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Boeing 15 / 53 / 54 / 55 / 67

Boeing PW-9 / FB / XP-7

 

boeingpw9c
PW-9C


With experience gained from sub-contract production of a aircraft designed by other manufacturers, in particular, the Thomas-Morse MB-3A, Boeing began the private-venture development of a single-seat fighter under the designation Boeing Model 15. First flown on 2 June 1923, it was a single-bay biplane with wings of unequal span, the lower wing also being of reduced span and chord. The wings were of wooden construction, fabric-covered, but the fuselage was of welded steel tube. The braced tail unit was also of wood, and incorporated a variable-incidence tailplane that could be adjusted in flight. Landing gear was of fixed tailskid, with through-axle main units, and power was provided by a 324kW / 375 hp Curtiss D-12 inline engine. The design featured an underslung sloping core radiator with small frontal area, and an elliptical lower wing and tapered upper wing.


The US Army became interested in the Model 15 before it was flown, and was evaluated by the US Army at McCook Field, under the designation XPW-9. It was flown in competition against a Fokker XPW-7 and Curtiss XPW-8A, wining an order for two extra XPW-9s for more extensive evaluation; these were delivered in May 1924. The third of the aircraft differed by having divided-axle instead of through-axle main landing gear units, and it was this type of landing gear that was chosen for the 30 examples of the production PW-9 ordered in two batches (12 and 18) in September and December 1925 respectively.


The US Navy was as keen as the US Army to acquire examples of Boeing's new fighter, and the first of an order of 14 for service with the US Marine Corps, under the designation FB-1, were delivered on 1 December 1925 to the shore-based fighter squadrons VF-1M, -2M and -3M. They were used in 1927 and 1928 by the US Expeditionary Force in China. Only 10 were produced as FB-1s, these being virtually identical to the US Army's PW-9 (Boeing Model 15), having the same 435-hp Curtiss D-12 engine and two-gun armament. The 11th and 12th aircraft on this order introduced the 380kW Packard 1A-1500 inline engine, and were equipped with through-axle landing gear and an arrester hook for operation from aircraft-carriers. The change resulted in redesignation by the US Navy to FB-2 (Boeing Model 53); the 13th aircraft was identical to the FB-2, except for twin, float landing gear, and was designated FB-3 (Boeing Model 55); and the 14th and last of the US Navy's initial order also had twin floats, but introduced a 336kW Wright P-1 radial engine, becoming redesignated FB-4 (Boeing Model 54) or FB-6 with the 298kW Pratt & Whitney Wasp.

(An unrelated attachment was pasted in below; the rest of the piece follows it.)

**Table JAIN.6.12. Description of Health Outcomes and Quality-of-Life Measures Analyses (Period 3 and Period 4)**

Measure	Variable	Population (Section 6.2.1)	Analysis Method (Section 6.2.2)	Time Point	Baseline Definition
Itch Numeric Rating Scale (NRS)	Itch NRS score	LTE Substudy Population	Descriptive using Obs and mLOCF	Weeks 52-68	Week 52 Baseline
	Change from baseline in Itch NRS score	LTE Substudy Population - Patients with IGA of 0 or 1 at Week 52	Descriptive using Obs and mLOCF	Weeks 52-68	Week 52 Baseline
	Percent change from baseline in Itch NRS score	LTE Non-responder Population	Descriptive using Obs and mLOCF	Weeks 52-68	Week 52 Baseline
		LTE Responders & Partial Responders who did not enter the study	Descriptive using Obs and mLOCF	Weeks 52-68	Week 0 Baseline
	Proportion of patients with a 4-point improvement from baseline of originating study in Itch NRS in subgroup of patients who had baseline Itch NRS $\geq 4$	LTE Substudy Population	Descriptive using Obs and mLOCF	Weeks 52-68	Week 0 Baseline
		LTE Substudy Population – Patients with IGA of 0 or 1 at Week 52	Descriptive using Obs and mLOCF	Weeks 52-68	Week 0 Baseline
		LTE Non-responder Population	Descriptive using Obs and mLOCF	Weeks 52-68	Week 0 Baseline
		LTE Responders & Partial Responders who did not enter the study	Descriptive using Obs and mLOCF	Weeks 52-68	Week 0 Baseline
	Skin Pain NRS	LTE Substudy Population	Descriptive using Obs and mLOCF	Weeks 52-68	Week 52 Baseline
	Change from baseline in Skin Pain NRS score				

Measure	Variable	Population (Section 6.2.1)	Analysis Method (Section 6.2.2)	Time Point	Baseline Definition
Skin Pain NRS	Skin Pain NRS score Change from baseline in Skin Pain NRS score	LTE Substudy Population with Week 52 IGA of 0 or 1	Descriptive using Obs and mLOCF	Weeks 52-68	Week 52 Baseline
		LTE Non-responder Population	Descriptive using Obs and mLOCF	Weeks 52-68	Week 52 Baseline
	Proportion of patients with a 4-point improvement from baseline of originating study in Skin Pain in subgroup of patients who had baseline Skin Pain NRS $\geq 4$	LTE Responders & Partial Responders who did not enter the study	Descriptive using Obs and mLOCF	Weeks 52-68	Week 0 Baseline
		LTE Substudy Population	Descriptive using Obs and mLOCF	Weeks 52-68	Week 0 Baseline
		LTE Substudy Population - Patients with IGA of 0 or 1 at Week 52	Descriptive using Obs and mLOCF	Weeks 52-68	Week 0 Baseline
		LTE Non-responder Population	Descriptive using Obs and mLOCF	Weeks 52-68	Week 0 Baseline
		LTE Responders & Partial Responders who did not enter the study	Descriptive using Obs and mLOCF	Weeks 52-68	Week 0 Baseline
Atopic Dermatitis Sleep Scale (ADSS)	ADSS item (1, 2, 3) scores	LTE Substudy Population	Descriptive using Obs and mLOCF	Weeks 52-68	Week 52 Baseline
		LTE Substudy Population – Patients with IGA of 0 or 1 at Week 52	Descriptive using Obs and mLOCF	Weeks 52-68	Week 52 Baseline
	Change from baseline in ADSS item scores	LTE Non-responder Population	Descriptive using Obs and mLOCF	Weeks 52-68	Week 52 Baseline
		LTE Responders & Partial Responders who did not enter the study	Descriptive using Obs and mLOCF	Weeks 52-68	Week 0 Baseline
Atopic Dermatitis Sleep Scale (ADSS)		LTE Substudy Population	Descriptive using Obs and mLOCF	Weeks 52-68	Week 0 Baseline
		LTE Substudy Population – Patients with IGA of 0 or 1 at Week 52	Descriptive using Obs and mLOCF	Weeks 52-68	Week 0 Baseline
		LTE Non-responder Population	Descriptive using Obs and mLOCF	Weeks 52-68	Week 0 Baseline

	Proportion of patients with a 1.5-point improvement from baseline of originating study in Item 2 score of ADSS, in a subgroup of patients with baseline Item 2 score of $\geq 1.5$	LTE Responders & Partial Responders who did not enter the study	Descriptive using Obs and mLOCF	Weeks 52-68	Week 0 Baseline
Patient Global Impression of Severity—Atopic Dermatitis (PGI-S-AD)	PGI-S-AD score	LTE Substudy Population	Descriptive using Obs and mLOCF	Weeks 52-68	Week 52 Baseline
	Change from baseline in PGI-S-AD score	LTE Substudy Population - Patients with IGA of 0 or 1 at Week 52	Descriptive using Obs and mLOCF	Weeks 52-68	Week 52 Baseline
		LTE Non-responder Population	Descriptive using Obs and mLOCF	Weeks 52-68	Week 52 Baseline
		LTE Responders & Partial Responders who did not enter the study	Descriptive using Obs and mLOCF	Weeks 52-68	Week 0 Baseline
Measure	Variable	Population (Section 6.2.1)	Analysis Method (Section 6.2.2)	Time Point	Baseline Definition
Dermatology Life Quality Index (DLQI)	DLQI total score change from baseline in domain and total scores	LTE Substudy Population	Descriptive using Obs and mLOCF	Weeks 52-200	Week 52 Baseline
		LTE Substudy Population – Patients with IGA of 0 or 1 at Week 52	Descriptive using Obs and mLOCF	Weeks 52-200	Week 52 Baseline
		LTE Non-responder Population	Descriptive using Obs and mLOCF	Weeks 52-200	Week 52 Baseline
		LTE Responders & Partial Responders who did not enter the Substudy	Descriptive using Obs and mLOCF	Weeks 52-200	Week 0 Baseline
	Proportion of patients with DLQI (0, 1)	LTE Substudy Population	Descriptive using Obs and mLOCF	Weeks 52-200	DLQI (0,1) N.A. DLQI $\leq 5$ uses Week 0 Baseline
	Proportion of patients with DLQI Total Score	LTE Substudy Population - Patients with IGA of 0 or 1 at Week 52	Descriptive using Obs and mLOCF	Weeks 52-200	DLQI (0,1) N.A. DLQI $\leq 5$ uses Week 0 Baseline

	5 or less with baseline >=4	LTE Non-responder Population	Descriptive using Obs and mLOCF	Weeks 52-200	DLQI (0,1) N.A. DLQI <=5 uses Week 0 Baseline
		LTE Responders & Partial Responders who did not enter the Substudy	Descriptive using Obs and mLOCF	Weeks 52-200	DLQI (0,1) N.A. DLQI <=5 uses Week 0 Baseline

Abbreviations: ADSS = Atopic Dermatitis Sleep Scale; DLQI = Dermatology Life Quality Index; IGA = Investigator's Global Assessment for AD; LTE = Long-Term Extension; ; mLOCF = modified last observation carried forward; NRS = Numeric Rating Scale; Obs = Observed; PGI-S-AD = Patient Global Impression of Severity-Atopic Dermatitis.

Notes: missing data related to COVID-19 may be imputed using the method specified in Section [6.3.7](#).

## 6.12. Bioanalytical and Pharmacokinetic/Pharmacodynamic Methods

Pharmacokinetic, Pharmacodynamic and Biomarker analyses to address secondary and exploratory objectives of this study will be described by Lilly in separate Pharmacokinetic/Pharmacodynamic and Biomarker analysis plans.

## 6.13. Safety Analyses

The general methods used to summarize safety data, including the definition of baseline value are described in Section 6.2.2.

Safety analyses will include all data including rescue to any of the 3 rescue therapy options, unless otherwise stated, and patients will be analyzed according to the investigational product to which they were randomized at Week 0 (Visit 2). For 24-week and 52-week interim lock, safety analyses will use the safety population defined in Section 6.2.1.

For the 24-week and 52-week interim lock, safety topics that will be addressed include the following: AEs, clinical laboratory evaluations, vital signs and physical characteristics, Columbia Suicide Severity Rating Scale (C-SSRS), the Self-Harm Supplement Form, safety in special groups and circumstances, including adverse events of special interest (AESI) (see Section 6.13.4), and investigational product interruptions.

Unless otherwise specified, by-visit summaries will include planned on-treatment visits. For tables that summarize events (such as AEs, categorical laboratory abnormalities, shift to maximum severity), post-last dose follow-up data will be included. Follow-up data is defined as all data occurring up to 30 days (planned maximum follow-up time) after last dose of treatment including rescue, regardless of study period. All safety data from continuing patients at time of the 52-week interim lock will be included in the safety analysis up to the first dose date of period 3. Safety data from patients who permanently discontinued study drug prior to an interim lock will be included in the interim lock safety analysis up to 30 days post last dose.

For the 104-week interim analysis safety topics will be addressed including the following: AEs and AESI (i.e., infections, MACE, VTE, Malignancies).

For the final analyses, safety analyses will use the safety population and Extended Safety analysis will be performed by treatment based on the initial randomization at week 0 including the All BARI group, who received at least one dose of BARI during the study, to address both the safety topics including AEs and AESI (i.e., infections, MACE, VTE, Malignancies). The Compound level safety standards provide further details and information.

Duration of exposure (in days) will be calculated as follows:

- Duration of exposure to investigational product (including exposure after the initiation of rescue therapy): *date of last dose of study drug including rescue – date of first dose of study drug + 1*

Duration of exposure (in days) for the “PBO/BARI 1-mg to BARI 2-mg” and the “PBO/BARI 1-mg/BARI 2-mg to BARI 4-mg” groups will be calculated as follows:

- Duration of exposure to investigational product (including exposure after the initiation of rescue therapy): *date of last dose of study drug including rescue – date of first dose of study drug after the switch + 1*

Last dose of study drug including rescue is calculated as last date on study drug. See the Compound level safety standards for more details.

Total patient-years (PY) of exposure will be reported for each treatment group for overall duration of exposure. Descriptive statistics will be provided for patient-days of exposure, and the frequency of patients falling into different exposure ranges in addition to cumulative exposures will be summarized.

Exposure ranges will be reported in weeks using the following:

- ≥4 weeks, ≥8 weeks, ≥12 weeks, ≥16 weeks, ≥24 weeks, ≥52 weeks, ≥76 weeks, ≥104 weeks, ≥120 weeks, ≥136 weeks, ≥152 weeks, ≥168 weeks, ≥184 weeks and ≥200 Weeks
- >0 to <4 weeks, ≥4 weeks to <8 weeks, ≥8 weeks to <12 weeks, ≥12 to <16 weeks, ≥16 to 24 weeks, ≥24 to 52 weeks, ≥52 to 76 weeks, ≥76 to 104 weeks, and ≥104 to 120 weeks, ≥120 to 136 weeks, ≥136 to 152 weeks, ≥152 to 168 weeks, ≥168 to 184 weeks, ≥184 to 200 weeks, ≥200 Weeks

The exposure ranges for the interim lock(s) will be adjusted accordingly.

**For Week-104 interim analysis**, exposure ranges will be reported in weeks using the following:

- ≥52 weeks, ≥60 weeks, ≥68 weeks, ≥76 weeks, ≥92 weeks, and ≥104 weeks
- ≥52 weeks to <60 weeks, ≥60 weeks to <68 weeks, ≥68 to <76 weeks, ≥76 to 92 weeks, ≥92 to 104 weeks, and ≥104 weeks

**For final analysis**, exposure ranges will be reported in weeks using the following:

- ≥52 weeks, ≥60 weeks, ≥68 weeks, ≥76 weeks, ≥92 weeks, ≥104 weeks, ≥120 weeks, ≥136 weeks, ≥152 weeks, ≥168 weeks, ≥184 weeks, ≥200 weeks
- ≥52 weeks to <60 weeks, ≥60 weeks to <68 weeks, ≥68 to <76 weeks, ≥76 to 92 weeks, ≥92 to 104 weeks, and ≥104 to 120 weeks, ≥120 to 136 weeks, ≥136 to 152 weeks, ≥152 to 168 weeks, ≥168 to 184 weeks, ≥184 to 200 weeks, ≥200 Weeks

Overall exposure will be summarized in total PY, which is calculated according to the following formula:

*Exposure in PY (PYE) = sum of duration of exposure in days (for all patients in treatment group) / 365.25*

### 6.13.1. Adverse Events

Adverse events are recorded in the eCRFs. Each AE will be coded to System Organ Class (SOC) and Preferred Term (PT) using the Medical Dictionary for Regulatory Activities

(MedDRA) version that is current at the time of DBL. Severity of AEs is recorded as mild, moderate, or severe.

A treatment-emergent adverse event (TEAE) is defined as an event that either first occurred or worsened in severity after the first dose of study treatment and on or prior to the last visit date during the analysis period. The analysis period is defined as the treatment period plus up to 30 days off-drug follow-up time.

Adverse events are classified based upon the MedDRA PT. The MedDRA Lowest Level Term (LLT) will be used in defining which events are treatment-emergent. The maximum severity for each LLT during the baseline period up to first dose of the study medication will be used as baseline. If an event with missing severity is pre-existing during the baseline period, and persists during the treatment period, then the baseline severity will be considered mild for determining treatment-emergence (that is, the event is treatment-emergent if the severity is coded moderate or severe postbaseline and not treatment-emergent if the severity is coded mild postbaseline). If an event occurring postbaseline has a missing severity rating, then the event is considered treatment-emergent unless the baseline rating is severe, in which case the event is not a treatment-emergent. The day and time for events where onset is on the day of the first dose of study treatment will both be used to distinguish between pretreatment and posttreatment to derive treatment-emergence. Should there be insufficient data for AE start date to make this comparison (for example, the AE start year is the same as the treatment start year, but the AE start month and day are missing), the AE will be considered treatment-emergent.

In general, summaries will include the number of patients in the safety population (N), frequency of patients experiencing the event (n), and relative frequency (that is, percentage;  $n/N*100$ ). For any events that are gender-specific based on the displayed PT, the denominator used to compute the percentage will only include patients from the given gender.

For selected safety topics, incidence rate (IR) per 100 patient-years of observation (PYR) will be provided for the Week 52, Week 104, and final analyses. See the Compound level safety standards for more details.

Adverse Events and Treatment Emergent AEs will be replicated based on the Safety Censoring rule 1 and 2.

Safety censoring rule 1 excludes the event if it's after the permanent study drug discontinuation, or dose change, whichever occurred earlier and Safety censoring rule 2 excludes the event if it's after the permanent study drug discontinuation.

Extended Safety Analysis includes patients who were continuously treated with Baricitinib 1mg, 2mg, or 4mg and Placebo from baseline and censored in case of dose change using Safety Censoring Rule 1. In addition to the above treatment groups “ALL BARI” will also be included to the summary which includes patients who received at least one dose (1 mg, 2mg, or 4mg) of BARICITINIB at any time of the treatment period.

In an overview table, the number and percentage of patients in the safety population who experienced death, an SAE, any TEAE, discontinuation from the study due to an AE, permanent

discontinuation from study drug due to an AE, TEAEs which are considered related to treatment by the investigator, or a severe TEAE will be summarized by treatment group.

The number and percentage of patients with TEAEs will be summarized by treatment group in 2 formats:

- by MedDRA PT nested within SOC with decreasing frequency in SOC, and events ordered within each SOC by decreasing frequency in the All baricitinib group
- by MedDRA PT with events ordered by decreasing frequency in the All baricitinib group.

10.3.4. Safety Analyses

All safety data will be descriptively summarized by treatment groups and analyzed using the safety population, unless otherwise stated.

The development ultimately led to the FB-5 produced during 1926-27. The FB-5 for the US Navy (Boeing Model 67), differed from the FB-1 in having a 520-hp Packard 2A-1500 engine, increased wing stagger, and a balanced rudder. Twenty-seven were deli-vered in January 1927 to Marine fighter squadrons VF-1B and VF-6B for service aboard the Langley.

Boeing Model 15 / XPW-9
Engine: 324kW / 375 hp Curtiss D-12 inline

Boeing Model 15 / PW-9 / FB-1
Engine: 435-hp Curtiss D-12
Span: 9.75 m (32 ft)
Length: 7.14 m (23 ft 5 in)
Empty Weight: 1,936lbs (878kg)
Maximum Take-Off Weight: 3,120lbs (1,415kg)
Maximum Speed: 159mph (256kmh; 138kts)
Maximum Range: 390miles (628km)
Service Ceiling: 18,924ft (5,768m)
Armament: 1 x 7.62mm mg, 1 x 12.7mm machine gun
Accommodation: 1

PW-9C
Engine: One 400 h.p. Curtiss D.12
Length 23.6ft (7.2m)
Wingspan 32ft (9.75m)
Weight 3,043 lb (1,380 kg)
Seats: 1
Max speed: 163 mph (262 kph)
Ceiling: 20,000 ft (6,000m) fully loaded.

Boeing Model 53 / FB-2
Engine: 380kW Packard 1A-1500 inline
Length 23.6ft (7.2m)
Wingspan 32ft (9.75m)
Seats: 1

Boeing Model 55 / FB-3
Engine: 380kW Packard 1A-1500 inline
Length 23.6ft (7.2m)
Wingspan 32ft (9.75m)
Seats: 1
Undercarriage: twin float

Boeing Model 54 / FB-4
Engine: 336kW Wright P-1 radial
Undercarriage: twin float

FB-6
Engine: 298kW Pratt & Whitney Wasp
Undercarriage: twin float

Boeing Model 67 / FB-5
Engine: 520-hp Packard 2A-1500

 

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